Let's say, hypothetically, you went on vacation and had a bunch of left-over Scotland photos that you felt you should blog about... but you also had a blog post you wanted to write about a completely unrelated subject that could use a few pictures.
Well, instead of writing two posts, suppose you just threw these two unrelated ideas together and did them at the same time even though it might lead to a bit of awkward and arbitrary advice?
More practical combinations might be listening to audio books while commuting, getting together with friends and getting exercise by going for a walk together, meditating or doing calf raises while waiting in line at the post office, or, you know, otherwise taking advantage of times your brain and body could both be occupied doing different things at the same time.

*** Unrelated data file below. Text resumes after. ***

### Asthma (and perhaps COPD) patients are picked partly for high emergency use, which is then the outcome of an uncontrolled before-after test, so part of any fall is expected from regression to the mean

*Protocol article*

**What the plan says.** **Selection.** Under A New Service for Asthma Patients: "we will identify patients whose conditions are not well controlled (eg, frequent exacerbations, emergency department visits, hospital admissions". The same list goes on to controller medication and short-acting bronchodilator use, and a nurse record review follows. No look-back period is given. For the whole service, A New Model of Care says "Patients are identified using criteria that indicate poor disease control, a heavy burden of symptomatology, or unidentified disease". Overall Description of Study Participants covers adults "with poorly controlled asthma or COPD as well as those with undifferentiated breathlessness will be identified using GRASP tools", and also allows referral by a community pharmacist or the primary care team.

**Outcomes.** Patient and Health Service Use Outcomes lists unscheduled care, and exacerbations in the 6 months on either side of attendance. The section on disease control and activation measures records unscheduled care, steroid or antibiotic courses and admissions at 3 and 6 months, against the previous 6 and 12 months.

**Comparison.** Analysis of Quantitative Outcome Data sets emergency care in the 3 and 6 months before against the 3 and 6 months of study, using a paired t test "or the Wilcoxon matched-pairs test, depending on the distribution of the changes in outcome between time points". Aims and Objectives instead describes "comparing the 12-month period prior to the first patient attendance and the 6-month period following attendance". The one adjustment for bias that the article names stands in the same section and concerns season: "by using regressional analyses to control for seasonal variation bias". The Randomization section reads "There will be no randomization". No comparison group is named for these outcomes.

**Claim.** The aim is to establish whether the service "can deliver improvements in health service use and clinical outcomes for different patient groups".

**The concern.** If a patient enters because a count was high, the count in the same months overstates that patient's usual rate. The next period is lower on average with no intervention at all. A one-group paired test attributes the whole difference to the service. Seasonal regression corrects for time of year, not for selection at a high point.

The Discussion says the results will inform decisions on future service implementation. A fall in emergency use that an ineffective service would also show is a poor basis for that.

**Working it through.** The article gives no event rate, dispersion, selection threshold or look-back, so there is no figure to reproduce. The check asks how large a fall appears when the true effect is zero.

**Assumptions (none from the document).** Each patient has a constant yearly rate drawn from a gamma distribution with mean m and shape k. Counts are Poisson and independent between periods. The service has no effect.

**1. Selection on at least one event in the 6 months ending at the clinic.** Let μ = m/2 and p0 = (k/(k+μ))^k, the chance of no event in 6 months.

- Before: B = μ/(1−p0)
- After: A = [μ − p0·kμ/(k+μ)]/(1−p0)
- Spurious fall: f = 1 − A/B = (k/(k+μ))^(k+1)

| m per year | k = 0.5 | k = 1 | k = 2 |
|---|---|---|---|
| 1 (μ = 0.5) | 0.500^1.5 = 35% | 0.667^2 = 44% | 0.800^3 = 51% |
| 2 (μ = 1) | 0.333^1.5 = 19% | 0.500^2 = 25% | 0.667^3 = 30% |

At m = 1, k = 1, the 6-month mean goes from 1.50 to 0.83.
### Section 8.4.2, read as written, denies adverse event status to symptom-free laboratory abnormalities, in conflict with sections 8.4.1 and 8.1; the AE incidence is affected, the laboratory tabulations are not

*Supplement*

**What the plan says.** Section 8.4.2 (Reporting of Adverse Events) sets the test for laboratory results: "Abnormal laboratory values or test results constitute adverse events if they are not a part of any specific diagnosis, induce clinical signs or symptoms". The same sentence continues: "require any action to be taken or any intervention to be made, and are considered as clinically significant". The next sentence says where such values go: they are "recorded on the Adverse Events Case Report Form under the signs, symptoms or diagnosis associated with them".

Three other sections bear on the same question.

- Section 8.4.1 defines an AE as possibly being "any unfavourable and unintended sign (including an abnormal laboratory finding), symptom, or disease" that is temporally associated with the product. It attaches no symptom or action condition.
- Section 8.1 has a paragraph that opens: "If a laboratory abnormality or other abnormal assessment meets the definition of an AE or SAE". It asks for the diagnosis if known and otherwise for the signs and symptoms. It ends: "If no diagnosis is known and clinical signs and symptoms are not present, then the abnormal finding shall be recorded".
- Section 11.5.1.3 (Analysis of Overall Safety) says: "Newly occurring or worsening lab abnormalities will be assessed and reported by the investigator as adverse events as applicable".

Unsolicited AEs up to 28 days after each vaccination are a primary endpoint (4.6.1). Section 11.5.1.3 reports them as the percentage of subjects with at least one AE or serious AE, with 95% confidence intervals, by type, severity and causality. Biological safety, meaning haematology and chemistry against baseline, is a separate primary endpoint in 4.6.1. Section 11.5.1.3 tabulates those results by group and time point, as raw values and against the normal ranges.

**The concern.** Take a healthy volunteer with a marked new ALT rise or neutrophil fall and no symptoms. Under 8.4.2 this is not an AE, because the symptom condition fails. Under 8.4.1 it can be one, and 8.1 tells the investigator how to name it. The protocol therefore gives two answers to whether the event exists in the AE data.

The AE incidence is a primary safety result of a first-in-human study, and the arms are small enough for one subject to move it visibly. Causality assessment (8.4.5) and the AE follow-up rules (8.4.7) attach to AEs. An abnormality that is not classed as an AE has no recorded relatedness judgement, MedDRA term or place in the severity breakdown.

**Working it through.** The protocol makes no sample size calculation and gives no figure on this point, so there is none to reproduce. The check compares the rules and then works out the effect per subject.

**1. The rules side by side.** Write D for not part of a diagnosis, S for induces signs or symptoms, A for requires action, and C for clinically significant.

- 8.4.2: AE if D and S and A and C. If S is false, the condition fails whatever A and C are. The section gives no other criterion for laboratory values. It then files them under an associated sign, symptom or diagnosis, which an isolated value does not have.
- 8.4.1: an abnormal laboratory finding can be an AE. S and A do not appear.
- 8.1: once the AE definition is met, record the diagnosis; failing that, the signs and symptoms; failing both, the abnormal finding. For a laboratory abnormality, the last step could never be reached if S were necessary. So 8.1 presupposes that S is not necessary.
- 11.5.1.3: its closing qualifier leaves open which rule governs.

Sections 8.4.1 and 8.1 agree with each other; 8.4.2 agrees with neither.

And so OK, this may not look like a great example of doing a number of things at once, but if you look more closely... you might note the headphones (self-improvement brainwashing), and backpack (neighborhood grocery shopping), and comfortable shoes (exercising by walking to the store, not driving), and water bottle (and keeping hydrated along the way).
But that said, don't get so obsessed with multi-tasking that you forget to...
7. Enjoy the View Along the Way!
Because even if you're not coming to the end of an awesome vacation, chances are there are some moments of grace or beauty just sitting there in the middle of your workday just hoping you'll stop worrying about getting stuff done long enough to notice them.
Anyone else have any time management tips? Or hey, did you have a nice weekend?